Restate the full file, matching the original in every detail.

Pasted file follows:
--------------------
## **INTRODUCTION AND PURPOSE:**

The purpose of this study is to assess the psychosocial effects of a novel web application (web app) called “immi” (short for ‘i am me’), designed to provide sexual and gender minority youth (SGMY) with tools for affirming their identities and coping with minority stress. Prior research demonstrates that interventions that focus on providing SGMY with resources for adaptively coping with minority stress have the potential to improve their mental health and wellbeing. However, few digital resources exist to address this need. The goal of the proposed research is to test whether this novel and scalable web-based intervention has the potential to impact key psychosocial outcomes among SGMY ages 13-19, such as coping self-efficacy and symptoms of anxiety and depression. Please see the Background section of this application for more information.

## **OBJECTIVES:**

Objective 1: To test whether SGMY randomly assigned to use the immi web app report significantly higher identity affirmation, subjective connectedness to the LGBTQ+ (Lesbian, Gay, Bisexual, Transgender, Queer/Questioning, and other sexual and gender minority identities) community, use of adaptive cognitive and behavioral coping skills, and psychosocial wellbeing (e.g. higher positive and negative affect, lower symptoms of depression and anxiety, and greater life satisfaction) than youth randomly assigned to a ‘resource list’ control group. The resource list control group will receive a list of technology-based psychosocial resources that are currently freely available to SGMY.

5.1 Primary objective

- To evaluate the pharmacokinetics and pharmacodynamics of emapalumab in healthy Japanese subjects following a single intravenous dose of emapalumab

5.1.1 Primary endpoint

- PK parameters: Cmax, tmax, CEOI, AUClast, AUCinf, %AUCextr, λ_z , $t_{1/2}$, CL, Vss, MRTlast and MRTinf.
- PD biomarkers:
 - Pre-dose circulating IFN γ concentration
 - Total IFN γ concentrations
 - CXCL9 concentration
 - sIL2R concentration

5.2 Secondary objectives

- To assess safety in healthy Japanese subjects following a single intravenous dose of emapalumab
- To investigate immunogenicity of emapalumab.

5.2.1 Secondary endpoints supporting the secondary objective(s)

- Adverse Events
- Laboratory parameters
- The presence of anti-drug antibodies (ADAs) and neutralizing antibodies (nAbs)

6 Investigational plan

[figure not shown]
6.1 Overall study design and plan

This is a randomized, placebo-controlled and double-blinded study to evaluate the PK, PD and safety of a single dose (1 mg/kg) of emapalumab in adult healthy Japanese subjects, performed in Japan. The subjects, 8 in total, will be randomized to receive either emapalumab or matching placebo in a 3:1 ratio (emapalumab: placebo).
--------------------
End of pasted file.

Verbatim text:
## **INTRODUCTION AND PURPOSE:**

The purpose of this study is to assess the psychosocial effects of a novel web application (web app) called “immi” (short for ‘i am me’), designed to provide sexual and gender minority youth (SGMY) with tools for affirming their identities and coping with minority stress. Prior research demonstrates that interventions that focus on providing SGMY with resources for adaptively coping with minority stress have the potential to improve their mental health and wellbeing. However, few digital resources exist to address this need. The goal of the proposed research is to test whether this novel and scalable web-based intervention has the potential to impact key psychosocial outcomes among SGMY ages 13-19, such as coping self-efficacy and symptoms of anxiety and depression. Please see the Background section of this application for more information.

## **OBJECTIVES:**

Objective 1: To test whether SGMY randomly assigned to use the immi web app report significantly higher identity affirmation, subjective connectedness to the LGBTQ+ (Lesbian, Gay, Bisexual, Transgender, Queer/Questioning, and other sexual and gender minority identities) community, use of adaptive cognitive and behavioral coping skills, and psychosocial wellbeing (e.g. higher positive and negative affect, lower symptoms of depression and anxiety, and greater life satisfaction) than youth randomly assigned to a ‘resource list’ control group. The resource list control group will receive a list of technology-based psychosocial resources that are currently freely available to SGMY.

5.1 Primary objective

- To evaluate the pharmacokinetics and pharmacodynamics of emapalumab in healthy Japanese subjects following a single intravenous dose of emapalumab

5.1.1 Primary endpoint

- PK parameters: Cmax, tmax, CEOI, AUClast, AUCinf, %AUCextr, λ_z , $t_{1/2}$, CL, Vss, MRTlast and MRTinf.
- PD biomarkers:
 - Pre-dose circulating IFN γ concentration
 - Total IFN γ concentrations
 - CXCL9 concentration
 - sIL2R concentration

5.2 Secondary objectives

- To assess safety in healthy Japanese subjects following a single intravenous dose of emapalumab
- To investigate immunogenicity of emapalumab.

5.2.1 Secondary endpoints supporting the secondary objective(s)

- Adverse Events
- Laboratory parameters
- The presence of anti-drug antibodies (ADAs) and neutralizing antibodies (nAbs)

6 Investigational plan

[figure not shown]
6.1 Overall study design and plan

This is a randomized, placebo-controlled and double-blinded study to evaluate the PK, PD and safety of a single dose (1 mg/kg) of emapalumab in adult healthy Japanese subjects, performed in Japan. The subjects, 8 in total, will be randomized to receive either emapalumab or matching placebo in a 3:1 ratio (emapalumab: placebo).